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Lung transplants expanded for young children

Michael Winter and Hoai-Tran Bui, USA TODAY 11:44 p.m. EDT June 23, 2014

(Photo: Matt Rourke, AP)

A year after a dying 10-year-old Pennsylvania girl received controversial adult-lung transplants, exceptions for certain children younger than 12 were made permanent Monday.

The Organ Procurement and Transplantation Network, which manages the national waiting list and matches donors, approved the change for “a very limited group of young lung transplant candidates” to receive “additional priority for matching offers.”

The transplant network said in a statement that all organ-allocation policies “must weigh the unique needs and circumstances of transplant candidates with the benefit a transplant can provide them.”

“This is a difficult balance for very young lung transplant candidates in particular,” said Stuart Sweet, board secretary for the transplant network and its administrator, the United Network for Organ Sharing. “There are very few candidates in this age group and the progression of their lung disease may be considerably different from other patients, even those just a few years older. This exception is meant to provide an appropriate balance for a specific group of candidates.”

In June 2013, a federal judge ordered that Sarah Murnaghan, who was suffering from end-stage cystic fibrosis, be placed on the waiting list for adult lungs despite her age. Under the original guidelines, children younger than 12 had to wait for pediatric lungs. Her parents sued after former Health and Human Service secretary Kathleen Sebelius had refused to grant the exception, arguing that the policy was arbitrary and discriminatory.

Sarah received her first set of modified adult lungs a week later, but needed a second transplant after developing complications. She went home in August to her home in Newtown Square, outside Philadelphia.

The transplants raised ethical questions about how scarce organs are used and who decides.

Monday, Sarah’s family said it was “thrilled” by the policy change by the OPTN, which was established by Congress in 1984.

“From the beginning of this process, this fight has always been not just about Sarah — because there was a very good chance it would have been too late for her — but for every family in our situation,” the family’s statement said. “Today’s vote is important for two reasons: More children will be fortunate enough to receive life-saving lung transplants, and the medical community has determined this is the right step to take. There was a problem that was affecting a small group of transplant candidates and an action was appropriate.”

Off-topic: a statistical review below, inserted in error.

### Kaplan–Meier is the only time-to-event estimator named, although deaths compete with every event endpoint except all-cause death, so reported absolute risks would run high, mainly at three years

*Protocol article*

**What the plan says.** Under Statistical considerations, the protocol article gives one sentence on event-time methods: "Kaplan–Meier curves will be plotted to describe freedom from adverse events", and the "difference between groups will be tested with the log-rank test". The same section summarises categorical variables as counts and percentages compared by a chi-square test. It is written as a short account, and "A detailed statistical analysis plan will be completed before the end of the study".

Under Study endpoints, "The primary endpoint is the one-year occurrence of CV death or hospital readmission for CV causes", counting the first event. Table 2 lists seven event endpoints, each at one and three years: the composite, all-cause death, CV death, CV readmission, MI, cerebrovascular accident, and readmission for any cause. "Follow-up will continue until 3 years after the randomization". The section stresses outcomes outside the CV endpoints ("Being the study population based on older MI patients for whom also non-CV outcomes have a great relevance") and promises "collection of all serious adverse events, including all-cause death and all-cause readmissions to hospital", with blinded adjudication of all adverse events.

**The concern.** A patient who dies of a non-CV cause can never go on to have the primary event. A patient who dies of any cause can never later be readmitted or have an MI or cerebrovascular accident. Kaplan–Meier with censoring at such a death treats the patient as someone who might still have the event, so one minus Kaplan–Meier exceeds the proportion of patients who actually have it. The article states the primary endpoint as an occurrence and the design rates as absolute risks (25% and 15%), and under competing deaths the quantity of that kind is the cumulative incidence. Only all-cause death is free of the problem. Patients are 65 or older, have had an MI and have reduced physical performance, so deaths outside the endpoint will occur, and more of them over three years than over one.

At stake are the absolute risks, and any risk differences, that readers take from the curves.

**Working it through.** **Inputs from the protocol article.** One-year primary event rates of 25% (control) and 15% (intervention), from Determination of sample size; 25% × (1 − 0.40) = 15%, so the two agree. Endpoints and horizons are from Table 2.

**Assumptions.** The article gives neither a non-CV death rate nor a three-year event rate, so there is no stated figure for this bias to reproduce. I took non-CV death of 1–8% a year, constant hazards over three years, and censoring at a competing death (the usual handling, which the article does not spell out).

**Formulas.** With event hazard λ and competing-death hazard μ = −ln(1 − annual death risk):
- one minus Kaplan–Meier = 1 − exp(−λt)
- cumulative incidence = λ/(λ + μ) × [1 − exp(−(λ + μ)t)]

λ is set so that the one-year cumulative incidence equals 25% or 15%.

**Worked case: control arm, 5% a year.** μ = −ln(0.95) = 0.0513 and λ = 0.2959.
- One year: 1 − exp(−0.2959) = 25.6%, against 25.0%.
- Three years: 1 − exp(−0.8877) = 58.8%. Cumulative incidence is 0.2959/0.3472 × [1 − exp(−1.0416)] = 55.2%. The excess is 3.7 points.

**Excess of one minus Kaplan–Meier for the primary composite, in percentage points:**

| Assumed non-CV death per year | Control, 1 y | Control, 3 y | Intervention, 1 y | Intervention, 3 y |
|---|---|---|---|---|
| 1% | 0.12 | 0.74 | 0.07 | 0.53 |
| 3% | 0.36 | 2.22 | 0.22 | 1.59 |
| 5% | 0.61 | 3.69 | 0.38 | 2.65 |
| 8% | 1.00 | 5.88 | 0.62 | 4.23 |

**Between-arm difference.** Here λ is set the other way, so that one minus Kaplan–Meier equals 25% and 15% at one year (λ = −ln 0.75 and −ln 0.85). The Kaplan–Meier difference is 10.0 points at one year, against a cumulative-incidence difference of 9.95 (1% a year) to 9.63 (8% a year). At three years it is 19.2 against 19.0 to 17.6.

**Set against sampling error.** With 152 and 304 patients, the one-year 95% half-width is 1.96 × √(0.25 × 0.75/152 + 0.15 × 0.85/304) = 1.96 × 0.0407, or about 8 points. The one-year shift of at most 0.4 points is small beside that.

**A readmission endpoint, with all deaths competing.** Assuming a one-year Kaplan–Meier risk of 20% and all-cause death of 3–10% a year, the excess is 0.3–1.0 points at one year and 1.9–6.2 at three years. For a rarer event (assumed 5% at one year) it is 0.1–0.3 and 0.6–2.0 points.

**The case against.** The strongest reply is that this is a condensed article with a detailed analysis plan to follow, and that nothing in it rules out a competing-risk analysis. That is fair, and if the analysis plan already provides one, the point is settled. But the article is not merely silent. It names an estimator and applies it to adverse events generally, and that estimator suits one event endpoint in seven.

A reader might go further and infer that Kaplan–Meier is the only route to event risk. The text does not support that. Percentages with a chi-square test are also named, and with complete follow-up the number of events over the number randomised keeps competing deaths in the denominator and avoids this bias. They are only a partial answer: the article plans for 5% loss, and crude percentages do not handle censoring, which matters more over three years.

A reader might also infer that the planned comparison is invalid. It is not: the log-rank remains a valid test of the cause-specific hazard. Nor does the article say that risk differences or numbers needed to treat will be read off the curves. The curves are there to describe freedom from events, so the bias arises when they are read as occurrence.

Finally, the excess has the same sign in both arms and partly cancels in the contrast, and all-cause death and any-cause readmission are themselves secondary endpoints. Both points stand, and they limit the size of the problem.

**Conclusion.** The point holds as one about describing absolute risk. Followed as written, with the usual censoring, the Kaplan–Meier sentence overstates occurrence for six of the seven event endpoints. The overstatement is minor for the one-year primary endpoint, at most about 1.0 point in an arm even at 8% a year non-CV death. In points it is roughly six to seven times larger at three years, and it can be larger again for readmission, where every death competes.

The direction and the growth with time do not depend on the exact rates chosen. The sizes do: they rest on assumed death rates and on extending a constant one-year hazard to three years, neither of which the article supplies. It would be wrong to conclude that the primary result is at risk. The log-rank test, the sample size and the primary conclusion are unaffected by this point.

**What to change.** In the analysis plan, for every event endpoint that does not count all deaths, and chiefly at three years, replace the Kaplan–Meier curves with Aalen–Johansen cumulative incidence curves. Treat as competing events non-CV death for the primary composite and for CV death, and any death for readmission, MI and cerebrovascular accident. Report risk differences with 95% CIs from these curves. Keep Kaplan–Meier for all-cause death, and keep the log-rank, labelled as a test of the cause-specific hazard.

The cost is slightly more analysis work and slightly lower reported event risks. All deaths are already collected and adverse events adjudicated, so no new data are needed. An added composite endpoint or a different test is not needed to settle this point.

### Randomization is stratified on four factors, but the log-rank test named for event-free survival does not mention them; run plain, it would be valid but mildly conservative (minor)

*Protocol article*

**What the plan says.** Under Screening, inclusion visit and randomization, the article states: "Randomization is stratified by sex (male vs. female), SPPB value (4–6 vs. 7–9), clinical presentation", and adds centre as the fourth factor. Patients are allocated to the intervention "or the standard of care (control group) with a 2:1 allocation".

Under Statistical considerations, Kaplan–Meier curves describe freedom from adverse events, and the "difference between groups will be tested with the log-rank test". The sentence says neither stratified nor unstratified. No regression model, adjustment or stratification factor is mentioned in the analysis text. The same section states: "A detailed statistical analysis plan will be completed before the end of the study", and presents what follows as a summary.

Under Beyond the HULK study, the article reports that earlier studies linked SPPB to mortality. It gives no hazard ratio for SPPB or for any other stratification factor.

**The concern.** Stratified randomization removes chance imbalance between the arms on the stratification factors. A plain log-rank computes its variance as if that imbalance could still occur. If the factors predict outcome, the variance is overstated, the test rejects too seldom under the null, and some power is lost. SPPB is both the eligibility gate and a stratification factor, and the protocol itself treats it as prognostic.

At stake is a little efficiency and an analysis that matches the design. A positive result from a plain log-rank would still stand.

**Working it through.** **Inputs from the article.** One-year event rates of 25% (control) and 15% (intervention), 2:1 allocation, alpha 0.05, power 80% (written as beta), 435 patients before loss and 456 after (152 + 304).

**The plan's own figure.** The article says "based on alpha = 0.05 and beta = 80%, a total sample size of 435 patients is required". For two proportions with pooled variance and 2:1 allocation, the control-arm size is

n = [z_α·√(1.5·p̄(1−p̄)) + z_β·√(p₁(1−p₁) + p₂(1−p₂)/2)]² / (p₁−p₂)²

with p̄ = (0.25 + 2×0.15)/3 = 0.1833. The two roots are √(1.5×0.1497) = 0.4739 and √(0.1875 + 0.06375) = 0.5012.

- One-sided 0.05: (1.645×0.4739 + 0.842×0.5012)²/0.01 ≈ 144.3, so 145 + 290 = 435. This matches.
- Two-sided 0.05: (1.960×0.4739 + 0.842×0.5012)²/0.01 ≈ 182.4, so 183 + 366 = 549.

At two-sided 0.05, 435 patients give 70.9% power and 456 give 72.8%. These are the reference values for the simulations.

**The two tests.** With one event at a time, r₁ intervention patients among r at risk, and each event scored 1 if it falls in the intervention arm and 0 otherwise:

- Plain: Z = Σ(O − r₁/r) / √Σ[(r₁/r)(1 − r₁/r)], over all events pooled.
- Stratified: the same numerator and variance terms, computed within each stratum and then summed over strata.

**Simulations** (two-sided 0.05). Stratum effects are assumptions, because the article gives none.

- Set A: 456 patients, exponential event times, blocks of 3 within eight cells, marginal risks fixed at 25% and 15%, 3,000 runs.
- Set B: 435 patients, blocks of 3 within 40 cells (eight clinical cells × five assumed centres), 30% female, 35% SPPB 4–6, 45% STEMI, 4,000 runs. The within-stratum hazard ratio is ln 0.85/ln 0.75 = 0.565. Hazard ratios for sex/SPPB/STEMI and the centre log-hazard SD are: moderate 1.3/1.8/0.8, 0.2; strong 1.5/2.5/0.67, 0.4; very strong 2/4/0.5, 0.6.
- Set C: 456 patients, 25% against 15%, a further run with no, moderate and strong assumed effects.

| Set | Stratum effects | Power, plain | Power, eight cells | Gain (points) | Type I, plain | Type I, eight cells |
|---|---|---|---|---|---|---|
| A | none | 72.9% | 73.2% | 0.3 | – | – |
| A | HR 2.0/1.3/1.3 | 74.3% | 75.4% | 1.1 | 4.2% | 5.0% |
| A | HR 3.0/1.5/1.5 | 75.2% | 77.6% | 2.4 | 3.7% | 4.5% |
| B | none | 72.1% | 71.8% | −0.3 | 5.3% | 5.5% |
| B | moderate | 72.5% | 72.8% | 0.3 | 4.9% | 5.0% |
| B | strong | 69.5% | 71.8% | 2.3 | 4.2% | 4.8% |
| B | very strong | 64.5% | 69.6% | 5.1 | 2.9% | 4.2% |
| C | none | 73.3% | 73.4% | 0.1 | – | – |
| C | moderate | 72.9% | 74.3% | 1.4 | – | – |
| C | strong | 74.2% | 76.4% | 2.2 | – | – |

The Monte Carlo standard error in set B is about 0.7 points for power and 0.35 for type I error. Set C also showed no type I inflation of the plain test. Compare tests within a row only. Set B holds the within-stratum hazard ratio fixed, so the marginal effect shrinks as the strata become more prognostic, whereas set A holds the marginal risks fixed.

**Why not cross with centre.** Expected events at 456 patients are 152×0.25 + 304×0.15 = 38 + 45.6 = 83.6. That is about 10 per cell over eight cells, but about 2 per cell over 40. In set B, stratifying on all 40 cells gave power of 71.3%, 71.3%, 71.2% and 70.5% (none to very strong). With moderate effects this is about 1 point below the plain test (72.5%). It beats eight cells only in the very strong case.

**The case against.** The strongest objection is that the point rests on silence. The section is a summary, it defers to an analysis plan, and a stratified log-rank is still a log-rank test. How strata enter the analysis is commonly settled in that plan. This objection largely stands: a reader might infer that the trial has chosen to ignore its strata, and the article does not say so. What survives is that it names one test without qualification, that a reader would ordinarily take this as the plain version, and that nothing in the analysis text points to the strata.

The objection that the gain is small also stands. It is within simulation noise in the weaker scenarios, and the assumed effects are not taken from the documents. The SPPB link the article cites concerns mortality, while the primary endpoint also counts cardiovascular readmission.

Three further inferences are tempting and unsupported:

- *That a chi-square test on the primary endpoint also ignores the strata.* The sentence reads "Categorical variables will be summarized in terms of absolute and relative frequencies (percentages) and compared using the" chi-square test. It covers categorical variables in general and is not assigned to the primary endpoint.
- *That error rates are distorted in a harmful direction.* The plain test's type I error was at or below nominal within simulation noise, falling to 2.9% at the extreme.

The original lung-allocation policy divided candidates younger than 18 into two groups: adolescents (12 to 18 years old) and pediatrics (younger than 12). The policy prioritized adolescent candidates, making them equally eligible for adult and adolescent donors.

In the past year, according to OPTN figures, exceptions were sought for 12 lung transplant candidates 11 years old or younger. Five received lungs from pediatric donors, which has been the standard policy, and one received lungs from an adolescent lungs. Three children died before donors could be found, one was deemed too ill to receive a transplant, and one other was removed from the list for other, undisclosed reasons.

The OPTN’s board approved temporary exceptions after Sebelius ordered the policy be reviewed in light of the judge’s order. The interim change was to expire July 1.

The current organ-transplant list shows 41 children younger than 17 are waiting for lung donors. Most — 25 — are between 11 and 17, with nine between 6 and 9 years old. Two infants less a year old are also in need of new lungs.

Now 11, Sarah is breathing on her own after being connected to machines for three years. Though she is still receiving rehabilitation, her family said that her new lungs “look beautiful” and that there has been no rejection.

“We have learned to let Sarah’s progress dictate her readiness for each step and we continue to take it one day at a time,” the family’s statement said. “We are going looking forward to her living life to the fullest — including returning to school during the 2014-2015 school year.”

“And we never forget Sarah received this incredible gift of life from her heroes, her organ donors. We thank them and their families for their sacrifice.”

The transplant network said the biggest challenge for all organ transplants is a shortage of donors.

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